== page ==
There was, however, another place where Grace was able to display what she learned from basketball: on UHSP’s basketball court.

So no, Grace did not have to completely give up her first love for her new passion. And though UHSP isn’t D1, they are highly competitive in the often underrated NAIA.

“I think a lot of people get caught up in going D1 or going to a school that sounds awesome, but I think people should focus on academics and get a career that they enjoy doing.”

The first thing Grace learned at college was what a Eutectic is. Apparently, it’s the lowest temperature at which two liquids can come together to form a solid. It’s also the nickname of one of the nation’s top pharmacy schools.

Grace’s team struggled her first year. It was a big change for her after having such an impressive high school career.

While the team’s losses added up, she didn’t slow down. That year, she made Third-Team and All-Freshman Team in the conference, and was also named the conference Freshman of the Year. All while keeping up with her rigorous course load.

She knew the hard work would pay off both on the court with her teammates and in the classroom.

Grace also aspired to continue learning more.

Head Coach Jeff Reis entered the scene her sophomore year, and he changed everything.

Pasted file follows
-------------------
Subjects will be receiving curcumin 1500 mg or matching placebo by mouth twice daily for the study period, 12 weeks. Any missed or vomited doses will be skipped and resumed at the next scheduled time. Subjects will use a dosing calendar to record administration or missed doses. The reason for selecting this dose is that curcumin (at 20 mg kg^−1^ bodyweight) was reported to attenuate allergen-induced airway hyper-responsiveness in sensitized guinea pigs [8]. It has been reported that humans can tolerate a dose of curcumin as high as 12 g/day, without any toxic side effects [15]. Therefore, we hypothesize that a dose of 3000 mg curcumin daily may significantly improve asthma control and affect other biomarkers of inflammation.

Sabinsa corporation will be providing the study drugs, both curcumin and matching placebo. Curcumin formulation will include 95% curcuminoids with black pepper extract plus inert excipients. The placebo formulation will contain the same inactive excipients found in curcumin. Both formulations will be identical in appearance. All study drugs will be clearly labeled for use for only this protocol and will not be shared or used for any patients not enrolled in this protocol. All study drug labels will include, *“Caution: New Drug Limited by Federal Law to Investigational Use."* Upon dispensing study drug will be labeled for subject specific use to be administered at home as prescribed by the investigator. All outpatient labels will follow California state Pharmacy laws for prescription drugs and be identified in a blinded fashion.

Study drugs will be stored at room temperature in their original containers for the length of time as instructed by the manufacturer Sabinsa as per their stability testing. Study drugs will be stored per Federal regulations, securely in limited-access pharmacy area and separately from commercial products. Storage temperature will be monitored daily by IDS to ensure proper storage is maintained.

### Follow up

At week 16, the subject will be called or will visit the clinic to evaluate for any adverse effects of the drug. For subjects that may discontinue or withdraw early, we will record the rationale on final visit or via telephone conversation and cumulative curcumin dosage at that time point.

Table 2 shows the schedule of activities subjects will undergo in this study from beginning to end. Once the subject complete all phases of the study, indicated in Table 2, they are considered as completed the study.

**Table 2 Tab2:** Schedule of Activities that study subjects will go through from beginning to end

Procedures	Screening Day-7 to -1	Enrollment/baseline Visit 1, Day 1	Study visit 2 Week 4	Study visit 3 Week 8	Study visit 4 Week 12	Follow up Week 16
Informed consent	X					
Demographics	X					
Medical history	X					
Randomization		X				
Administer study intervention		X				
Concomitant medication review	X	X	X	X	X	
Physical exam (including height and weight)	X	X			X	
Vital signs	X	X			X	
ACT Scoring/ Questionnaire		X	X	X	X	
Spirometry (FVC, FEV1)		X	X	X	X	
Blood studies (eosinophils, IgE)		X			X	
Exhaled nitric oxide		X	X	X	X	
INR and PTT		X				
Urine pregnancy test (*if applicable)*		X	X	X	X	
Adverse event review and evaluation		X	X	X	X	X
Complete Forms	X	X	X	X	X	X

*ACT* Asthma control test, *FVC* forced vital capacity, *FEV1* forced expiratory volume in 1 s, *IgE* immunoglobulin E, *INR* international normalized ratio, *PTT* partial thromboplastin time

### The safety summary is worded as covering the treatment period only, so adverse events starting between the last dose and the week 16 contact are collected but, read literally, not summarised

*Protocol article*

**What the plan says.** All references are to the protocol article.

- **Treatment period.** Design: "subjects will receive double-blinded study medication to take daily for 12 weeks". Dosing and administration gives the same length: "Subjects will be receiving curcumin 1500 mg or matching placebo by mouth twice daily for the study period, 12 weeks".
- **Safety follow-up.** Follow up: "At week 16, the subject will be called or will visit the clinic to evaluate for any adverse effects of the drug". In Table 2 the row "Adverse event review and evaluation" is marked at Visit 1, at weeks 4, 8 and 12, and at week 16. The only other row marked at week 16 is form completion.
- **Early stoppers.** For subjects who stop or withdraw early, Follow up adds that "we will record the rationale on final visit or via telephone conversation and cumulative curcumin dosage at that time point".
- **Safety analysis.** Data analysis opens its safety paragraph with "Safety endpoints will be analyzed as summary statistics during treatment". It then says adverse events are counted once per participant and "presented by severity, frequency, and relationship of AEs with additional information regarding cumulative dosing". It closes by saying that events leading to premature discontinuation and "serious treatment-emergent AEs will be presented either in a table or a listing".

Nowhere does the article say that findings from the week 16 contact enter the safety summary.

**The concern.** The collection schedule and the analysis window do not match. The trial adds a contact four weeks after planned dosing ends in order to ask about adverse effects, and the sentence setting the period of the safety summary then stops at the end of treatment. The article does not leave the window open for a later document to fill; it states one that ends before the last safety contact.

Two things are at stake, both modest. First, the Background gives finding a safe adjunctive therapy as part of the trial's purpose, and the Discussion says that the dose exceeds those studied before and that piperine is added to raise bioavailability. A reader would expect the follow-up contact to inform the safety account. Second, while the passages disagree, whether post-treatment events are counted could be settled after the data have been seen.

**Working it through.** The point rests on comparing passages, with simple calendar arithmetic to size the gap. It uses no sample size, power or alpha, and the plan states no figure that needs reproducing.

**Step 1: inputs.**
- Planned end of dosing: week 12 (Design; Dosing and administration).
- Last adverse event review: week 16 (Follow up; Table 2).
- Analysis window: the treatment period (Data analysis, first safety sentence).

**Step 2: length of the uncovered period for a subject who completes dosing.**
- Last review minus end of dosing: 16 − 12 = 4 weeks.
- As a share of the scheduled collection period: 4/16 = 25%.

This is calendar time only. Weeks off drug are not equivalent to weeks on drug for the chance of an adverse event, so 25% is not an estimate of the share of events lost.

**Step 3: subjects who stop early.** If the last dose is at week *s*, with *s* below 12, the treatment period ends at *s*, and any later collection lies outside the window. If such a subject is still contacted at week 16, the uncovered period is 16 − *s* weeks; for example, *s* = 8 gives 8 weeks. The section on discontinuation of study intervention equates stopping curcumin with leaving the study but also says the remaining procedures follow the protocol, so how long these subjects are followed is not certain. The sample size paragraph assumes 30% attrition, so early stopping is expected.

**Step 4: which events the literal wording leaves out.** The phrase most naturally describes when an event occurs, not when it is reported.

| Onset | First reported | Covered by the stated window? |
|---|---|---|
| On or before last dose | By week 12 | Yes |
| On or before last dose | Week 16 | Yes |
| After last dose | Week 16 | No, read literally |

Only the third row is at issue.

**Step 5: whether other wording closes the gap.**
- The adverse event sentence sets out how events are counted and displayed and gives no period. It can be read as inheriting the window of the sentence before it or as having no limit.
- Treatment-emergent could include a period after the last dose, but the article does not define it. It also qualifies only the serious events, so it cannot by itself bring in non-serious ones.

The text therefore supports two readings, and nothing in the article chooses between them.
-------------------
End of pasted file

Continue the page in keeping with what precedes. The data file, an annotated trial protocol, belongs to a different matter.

“He really flipped the program around,” said Grace. Coach Reis played to the team’s strengths, allowing Grace more opportunities to shoot.

But Coach Reis did not just help her with physical aspects of the game. He also helped her develop a more positive mindset.

Some of Grace’s confidence issues returned in college, especially since the stakes were higher at that level. She thought that every mistake mattered, and she worried about the past instead of looking towards the future. This made her doubt her skills and feel stressed on the court.

Instead of counting her misses and letting them take over her mind, Coach Reis encouraged her to shoot whenever possible.

Yes, you read that right.

And there may be evidence that the advice worked: she led the nation in scoring with over 28.667 points per game in 2020-21.


Then in 2021-2022 she led the nation in scoring once again - this time with an amazing 32.9 point per game.


She was named NAIA First-Team All-American and CoSIDA NAIA Women’s Basketball Player of the Year. On top of all of that, she received the Emil S. Liston scholarship award from the NAIA, based on scholarship, character, and playing ability. Check, check and check.